Tag Archives: Books

Barbara in the Bookstore

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Last night, a friend and I decided to go to a bookstore to look for picture books for our Interactive Read Alouds. This always is a dangerous proposition for bibliophiles, even at a store that only charges half price and gives a teacher discount! Like Alice in Wonderland, it is easy to fall down the proverbial “rabbit hole” of buying books…

“How far did I fall?” you ask.

Happily, I set a one hour limit for our excursion, and, because, in a bookstore, I tend to feel like I’m shopping at a jumbled garage sale, I only left with two carefully selected books. I was well under budget, too. (Alas, my friend fell further than me…her wallet was emptied more than mine.)

“And…tell me what you bought,” you add.

Books for IRA

I bought one brilliant twist on a fable, Hare and Tortoise, by Alison Murray. I think my first grade students will enjoy the humorous rendition of this classic. Such playful word choices such as “…she trundles…she tootles…she tiptoes…” and clever scientific references like “The Tortoise-Slow and steadicus” and “The Hare-Leapus swifticus” make this book delightful. The colorful illustrations will charm the reader as well. I can’t wait to read it to my students to see their reaction. I’m expecting lots of laughter!

The second book I bought is Lost in the Woods, by Carl R. Sams II and Jean Stoick, a fantasy book (where animals talk) that teaches how newborn fawns, who are born without scent, spend the first 2 weeks of life without their mothers. The animals of the woods try to help the fawn because they think she is lost. The exquisite photographs enhance the story by showing the beautiful woods in which the fawn lives. Hopefully, this gorgeous book will engage the listeners and teach about the life of a fawn and other forest creatures. My plan is to incorporate this book to support our informational writing unit.

P.S. I have $35 more dollars to spend on Amazon! More book information to follow.

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The Little Engine That Could

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The classic children’s book, The Little Engine That Could, by Watty Piper, has been a favorite of mine through the years.  This book was first published in 1930 and has been a friend to generations of children.  So many times was our family copy read to our 6 children that it is literally falling apart.  It still sits proudly on the bookcase wearing its tattered pages as a badge of honor.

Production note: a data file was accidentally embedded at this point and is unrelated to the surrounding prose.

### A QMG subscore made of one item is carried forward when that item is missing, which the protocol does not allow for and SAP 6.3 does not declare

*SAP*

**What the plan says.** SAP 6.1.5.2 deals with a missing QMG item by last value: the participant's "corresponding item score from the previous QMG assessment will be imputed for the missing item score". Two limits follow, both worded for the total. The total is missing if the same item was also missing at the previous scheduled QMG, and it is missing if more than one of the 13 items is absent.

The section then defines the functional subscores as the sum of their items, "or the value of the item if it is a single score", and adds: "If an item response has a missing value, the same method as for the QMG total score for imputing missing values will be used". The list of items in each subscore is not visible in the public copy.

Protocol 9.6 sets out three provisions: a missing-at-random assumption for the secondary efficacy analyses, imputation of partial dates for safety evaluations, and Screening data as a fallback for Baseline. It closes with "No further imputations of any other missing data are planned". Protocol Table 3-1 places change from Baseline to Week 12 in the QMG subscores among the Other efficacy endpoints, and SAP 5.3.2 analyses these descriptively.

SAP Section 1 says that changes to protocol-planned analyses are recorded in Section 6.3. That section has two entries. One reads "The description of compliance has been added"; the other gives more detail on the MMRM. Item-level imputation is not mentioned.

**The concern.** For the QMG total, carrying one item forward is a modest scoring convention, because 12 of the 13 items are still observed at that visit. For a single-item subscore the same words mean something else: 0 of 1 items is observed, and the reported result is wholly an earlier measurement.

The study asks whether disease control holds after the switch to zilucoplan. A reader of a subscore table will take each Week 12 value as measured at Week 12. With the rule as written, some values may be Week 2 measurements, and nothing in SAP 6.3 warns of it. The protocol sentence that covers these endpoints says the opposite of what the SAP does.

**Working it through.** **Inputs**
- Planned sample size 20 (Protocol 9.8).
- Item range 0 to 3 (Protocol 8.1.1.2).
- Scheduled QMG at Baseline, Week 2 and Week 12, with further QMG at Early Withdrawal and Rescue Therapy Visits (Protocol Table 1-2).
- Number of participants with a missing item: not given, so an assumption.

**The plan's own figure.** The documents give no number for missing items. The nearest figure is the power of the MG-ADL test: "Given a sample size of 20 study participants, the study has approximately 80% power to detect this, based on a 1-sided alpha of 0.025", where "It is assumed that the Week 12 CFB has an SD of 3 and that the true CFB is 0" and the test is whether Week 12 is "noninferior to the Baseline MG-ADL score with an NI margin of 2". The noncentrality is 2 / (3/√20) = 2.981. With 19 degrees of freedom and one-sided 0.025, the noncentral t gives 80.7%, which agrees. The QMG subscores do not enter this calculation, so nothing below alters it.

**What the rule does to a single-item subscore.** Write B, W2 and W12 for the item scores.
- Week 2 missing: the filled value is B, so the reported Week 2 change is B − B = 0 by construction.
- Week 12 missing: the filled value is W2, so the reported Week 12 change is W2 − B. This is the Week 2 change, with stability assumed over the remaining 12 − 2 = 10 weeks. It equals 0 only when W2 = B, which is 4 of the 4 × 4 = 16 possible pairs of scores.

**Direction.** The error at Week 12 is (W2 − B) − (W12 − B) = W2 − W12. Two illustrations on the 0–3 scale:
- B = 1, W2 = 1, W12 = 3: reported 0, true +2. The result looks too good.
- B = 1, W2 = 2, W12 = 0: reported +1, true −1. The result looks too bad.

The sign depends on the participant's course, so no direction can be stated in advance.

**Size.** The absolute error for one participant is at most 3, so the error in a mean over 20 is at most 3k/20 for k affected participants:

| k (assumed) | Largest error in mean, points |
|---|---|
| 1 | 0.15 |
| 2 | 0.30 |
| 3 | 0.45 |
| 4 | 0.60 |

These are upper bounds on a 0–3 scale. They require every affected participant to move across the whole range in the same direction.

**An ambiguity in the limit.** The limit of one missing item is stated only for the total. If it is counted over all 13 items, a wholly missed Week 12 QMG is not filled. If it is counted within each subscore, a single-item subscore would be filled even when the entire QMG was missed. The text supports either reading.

Not only have my own children learned the lessons of hard work and optimism from the Little Blue Engine, my students have, too.  Sometimes, I read it at the beginning of the year as a way to set the tone for our classroom: we all can try, and when we try, we can learn and get better.  Sometimes, I read it on “Read Across America” Day. I like to pair it with another family favorite, The Country Bunny and the Little Gold Shoes, by DuBose Heyward.  This classic, published in 1939, also teaches children about being kind and helpful and hardworking.  Even my fifth-grade students sat at my feet and listened to some of “my favorites”-as I explained to them.  

Since The Little Engine That Could is so well-known, I doubt I have to remind you of the famous phrase that the Little Blue Engine kept repeating as he worked and worked and worked to get up the mountain and over to the “good little boys and girls”  who needed the “good things to eat” and “toys to play with.”  I think I can!  I think I can! I think I can!  the unlikely hero repeated.

Well, on one of those early and beautiful days this spring, when the breeze begs you to open the car windows as you putt along, my window was indeed wound down.  I was driving up Pine Street, a steep hill in our neighborhood.  A man on a bicycle caught my eye. Standing up, his foot bore down on the pedal with his full body weight.  Even so, the bike struggled to maintain forward progress.  Adding to his load was a bright yellow, two-wheeled child carrier that trailed along behind the bike.  This dad, huffing and puffing, was giving his little son, a boy of about 3 or 4 years old,  an early spring ride!  The youngster’s tow head, happy smile on his face, peeked over the top of the carrier, and then, to my great surprise, a merry sing-songy voice floated on the breeze, “Think I can!  Think I can!  Think I can…”                                                                                                                                                                                  

  A laugh bubbled out of my mouth.  Apparently, another generation of children is learning the value of hard work and optimism!